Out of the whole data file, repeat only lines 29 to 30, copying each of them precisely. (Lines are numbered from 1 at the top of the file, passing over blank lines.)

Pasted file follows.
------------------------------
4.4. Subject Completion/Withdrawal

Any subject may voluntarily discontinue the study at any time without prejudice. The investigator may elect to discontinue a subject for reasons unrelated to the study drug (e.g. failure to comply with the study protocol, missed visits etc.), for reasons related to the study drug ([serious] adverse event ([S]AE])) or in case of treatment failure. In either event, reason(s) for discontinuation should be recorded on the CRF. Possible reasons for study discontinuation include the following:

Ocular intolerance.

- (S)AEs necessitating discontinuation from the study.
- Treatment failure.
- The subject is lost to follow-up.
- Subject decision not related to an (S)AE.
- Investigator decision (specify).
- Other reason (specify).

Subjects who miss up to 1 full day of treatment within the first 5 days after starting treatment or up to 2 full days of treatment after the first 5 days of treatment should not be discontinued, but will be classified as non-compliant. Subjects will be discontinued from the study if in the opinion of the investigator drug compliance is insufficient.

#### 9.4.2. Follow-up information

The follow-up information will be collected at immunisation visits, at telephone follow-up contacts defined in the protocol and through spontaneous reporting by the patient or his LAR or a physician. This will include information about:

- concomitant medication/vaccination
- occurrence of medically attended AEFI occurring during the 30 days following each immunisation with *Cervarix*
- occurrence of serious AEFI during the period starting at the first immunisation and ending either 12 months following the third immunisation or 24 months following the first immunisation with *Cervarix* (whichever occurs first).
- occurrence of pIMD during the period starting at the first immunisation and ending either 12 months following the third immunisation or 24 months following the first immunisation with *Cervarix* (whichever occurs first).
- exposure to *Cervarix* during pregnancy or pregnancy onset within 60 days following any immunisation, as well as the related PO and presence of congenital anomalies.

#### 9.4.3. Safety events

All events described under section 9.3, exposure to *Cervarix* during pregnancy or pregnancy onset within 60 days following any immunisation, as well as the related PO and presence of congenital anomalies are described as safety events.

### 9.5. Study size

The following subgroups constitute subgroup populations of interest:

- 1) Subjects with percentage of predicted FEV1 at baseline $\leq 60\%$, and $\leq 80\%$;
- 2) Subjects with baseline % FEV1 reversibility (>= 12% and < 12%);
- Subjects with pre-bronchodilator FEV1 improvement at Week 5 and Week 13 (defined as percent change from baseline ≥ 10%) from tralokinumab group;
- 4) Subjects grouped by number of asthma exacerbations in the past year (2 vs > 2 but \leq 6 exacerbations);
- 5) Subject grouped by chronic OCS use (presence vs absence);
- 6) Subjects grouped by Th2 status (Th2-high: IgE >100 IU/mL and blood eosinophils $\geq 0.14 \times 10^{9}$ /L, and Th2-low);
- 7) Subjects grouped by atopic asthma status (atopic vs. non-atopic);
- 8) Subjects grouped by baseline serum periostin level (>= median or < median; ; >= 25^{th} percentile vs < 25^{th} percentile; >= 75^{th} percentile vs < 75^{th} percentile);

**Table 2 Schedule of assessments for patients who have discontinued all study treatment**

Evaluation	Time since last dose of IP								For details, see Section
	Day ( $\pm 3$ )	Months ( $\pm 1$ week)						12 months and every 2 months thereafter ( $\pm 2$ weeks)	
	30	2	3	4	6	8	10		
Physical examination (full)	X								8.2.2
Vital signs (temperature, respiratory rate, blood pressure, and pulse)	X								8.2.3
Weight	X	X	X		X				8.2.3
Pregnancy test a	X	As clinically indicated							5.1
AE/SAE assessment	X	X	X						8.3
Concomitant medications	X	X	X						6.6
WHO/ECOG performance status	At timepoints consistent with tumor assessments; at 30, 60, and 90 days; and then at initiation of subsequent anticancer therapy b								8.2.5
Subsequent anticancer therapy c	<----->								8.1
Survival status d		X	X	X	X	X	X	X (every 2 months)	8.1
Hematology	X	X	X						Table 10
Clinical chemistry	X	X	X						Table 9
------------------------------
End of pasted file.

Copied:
- 8) Subjects grouped by baseline serum periostin level (>= median or < median; ; >= 25^{th} percentile vs < 25^{th} percentile; >= 75^{th} percentile vs < 75^{th} percentile);

**Table 2 Schedule of assessments for patients who have discontinued all study treatment**